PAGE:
Sunday, November 12, 2006 - 5:15 PM

Phosphorus, Potassium and Micronutrient Stratification in Long-Term No-Till Soils.

Catherine Byers, Virginia Tech, 2933 Cara Court, Blacksburg, VA 24060, John Spargo, Crop & Soil Environmental Sci- 0404, Blacksburg, VA 24060, and Marcus Alley, Crop & Soil Env Sci Dept, Blacksburg, VA 24061-0403.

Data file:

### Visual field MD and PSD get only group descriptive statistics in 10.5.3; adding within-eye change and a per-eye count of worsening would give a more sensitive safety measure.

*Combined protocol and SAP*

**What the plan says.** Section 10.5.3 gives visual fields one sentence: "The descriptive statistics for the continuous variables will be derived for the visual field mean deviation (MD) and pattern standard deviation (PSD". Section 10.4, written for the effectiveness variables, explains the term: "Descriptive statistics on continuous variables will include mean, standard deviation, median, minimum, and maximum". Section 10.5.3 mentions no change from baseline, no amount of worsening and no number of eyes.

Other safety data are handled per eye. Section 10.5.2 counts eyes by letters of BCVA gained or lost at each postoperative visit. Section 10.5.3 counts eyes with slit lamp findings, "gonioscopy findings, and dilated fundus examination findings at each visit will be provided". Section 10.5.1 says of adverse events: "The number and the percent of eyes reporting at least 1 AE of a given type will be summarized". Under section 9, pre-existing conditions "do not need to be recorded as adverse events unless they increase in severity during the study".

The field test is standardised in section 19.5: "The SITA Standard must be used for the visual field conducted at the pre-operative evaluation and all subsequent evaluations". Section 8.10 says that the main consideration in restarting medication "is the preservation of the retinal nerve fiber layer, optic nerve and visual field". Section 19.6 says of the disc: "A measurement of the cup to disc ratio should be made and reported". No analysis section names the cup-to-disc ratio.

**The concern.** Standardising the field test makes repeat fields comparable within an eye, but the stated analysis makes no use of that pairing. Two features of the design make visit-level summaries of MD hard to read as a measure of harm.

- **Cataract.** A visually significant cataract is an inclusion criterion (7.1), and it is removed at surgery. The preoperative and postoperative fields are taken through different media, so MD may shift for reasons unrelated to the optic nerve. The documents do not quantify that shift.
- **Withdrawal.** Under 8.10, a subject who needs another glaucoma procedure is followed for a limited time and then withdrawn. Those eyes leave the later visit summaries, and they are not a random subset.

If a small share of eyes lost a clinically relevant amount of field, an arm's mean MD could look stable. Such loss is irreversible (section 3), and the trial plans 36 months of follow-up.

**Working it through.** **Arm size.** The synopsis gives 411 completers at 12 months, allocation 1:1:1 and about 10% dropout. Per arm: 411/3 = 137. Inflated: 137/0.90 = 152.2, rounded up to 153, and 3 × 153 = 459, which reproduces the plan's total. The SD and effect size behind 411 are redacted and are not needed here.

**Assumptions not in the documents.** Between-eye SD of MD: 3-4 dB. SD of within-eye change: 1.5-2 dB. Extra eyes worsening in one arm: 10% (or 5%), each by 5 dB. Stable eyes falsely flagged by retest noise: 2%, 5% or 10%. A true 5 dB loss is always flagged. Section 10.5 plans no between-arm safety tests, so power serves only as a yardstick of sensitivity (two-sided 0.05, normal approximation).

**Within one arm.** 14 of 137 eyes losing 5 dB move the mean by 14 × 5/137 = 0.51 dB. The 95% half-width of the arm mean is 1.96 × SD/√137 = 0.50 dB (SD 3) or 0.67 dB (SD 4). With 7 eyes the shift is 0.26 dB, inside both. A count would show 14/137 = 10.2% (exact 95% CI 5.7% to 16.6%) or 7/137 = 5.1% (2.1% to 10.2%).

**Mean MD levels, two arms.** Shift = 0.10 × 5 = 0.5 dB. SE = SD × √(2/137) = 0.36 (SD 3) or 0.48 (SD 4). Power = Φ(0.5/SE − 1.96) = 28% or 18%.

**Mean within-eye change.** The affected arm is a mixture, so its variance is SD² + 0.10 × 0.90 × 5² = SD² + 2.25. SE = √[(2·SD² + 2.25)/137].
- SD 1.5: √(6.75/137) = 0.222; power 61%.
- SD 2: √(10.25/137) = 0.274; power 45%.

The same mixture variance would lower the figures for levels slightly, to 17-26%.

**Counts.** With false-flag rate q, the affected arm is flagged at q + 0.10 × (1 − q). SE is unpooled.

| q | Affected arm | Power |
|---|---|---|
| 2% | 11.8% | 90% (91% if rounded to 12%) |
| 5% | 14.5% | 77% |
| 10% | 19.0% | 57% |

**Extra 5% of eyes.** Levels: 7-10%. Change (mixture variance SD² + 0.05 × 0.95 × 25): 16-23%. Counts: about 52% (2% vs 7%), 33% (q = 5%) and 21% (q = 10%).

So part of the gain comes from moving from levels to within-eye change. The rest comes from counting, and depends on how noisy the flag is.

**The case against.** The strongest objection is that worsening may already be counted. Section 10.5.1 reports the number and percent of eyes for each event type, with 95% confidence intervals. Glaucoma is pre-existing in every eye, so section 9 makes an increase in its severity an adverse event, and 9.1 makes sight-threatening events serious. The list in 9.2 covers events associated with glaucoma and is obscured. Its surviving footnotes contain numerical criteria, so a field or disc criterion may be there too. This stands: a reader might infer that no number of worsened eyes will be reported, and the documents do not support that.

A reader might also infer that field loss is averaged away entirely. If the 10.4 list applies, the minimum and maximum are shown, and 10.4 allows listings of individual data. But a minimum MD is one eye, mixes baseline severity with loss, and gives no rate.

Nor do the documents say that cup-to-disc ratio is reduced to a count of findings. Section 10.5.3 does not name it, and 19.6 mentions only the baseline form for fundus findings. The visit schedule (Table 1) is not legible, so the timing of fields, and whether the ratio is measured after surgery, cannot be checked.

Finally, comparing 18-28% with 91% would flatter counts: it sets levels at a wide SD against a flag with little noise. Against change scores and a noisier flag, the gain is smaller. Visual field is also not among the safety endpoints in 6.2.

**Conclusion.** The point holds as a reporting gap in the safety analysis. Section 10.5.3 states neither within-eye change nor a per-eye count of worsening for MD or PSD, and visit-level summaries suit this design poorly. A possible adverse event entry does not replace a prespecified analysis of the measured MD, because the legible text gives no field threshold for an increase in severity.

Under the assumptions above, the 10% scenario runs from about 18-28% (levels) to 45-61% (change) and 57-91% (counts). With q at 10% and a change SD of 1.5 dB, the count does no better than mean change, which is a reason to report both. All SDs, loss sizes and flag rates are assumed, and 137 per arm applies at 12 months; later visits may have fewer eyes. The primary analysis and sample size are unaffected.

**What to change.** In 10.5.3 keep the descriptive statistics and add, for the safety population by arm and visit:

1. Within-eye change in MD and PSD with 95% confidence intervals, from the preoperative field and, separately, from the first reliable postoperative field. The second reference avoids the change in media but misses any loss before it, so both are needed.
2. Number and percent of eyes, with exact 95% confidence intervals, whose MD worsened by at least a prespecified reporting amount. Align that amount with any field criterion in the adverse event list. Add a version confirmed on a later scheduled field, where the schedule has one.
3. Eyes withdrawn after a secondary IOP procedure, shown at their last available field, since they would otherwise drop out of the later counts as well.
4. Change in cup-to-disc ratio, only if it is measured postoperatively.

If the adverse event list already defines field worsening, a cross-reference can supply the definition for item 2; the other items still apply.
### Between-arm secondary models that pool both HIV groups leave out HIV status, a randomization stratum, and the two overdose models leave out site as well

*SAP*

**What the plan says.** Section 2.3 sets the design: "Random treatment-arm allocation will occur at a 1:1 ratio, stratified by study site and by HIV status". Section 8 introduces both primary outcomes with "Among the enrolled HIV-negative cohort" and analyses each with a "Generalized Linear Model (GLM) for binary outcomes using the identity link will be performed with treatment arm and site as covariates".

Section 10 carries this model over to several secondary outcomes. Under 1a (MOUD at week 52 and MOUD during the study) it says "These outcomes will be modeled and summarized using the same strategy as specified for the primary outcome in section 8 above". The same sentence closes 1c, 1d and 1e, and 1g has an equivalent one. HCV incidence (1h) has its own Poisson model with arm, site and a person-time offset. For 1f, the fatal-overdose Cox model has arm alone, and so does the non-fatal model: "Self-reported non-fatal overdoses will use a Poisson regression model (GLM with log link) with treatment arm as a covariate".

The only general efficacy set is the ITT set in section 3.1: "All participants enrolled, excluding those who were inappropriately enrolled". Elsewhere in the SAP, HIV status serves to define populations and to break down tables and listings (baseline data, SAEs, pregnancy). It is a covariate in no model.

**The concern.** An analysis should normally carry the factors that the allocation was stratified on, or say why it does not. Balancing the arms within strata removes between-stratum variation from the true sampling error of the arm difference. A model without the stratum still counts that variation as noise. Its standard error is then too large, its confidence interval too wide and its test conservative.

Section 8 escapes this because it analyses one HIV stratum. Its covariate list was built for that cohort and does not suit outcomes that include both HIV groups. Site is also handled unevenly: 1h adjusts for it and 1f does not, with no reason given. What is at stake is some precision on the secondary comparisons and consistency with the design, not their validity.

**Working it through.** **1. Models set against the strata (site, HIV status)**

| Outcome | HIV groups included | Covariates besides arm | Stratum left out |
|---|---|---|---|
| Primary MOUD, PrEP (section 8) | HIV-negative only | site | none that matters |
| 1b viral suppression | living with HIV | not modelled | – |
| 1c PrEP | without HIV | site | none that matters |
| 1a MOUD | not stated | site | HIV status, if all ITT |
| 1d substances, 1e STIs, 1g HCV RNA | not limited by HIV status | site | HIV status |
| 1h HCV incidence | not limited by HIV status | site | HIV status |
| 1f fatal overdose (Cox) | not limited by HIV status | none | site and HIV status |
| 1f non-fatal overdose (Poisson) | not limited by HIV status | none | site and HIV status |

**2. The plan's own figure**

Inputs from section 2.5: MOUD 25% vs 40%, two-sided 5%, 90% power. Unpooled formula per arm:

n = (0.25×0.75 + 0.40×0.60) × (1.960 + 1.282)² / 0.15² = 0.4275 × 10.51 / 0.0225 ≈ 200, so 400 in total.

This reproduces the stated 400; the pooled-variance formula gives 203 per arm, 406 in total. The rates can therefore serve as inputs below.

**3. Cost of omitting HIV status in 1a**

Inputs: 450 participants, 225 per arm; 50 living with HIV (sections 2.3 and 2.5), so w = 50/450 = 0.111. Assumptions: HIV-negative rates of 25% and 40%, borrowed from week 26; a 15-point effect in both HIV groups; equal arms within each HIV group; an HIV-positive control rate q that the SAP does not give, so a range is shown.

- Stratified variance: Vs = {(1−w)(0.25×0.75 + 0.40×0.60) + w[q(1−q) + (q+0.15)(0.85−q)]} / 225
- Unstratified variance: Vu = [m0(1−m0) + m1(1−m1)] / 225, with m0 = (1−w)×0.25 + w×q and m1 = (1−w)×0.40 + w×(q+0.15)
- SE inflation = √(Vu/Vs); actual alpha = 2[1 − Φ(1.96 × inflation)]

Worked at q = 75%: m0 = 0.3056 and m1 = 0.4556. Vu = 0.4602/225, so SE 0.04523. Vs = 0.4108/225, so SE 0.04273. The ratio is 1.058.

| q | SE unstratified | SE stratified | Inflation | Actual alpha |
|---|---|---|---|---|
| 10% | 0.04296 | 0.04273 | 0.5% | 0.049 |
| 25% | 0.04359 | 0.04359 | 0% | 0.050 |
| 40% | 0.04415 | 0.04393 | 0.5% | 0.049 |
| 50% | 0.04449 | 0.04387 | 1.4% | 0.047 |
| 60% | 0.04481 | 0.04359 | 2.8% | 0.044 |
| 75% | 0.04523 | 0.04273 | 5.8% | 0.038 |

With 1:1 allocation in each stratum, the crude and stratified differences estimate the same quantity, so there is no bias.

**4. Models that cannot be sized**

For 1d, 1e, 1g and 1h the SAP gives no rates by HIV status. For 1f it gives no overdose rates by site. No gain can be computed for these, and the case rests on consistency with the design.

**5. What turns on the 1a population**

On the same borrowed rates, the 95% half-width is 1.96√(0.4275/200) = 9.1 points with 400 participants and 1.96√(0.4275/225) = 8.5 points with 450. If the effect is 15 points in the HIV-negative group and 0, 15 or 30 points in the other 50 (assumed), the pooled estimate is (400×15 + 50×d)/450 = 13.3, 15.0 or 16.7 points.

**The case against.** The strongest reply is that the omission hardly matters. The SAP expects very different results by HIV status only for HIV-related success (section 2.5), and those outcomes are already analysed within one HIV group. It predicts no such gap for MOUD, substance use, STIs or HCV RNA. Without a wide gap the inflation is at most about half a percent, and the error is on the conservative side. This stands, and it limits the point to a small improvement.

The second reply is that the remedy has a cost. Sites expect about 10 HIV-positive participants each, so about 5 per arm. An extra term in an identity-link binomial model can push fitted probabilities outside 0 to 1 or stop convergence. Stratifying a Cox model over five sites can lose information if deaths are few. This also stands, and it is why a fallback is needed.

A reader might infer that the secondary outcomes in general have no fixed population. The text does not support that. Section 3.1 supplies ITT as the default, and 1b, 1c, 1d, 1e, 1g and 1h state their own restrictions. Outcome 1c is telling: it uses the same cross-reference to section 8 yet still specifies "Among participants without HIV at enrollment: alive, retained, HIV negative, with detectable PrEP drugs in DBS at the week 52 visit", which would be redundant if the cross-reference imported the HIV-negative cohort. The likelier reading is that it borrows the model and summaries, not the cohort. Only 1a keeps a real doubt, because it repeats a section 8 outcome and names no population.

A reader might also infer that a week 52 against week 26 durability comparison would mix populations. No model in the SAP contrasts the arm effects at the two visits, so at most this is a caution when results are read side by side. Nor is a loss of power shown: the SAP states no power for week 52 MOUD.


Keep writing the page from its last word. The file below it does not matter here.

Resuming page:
Permanent no-till crop production systems eliminate incorporation of nutrients from fertilizers and plant residues.  The objective of our research was to measure P, K and micronutrient levels and stratification ratios at depths of 0-2, 3-7, and 8-15 cm in selected soil series in the Virginia Coastal Plain.  The selected soils are widely used for grain crop production.  Nutrient levels from no-till sites were compared to the same soil type with conventional tillage.  As expected, concentrations of P and K were highest in the surface 0-2 cm layer in both no-till and conventional tillage sites, but P was consistently higher at each depth in the no-till managed soil as compared to the same soil series with tillage. Values for P and other nutrients were compared to levels in other research to determine if stratification may result in crop nutritional problems.  Potential environmental concerns associated with surface runoff of soluble nutrients were also considered.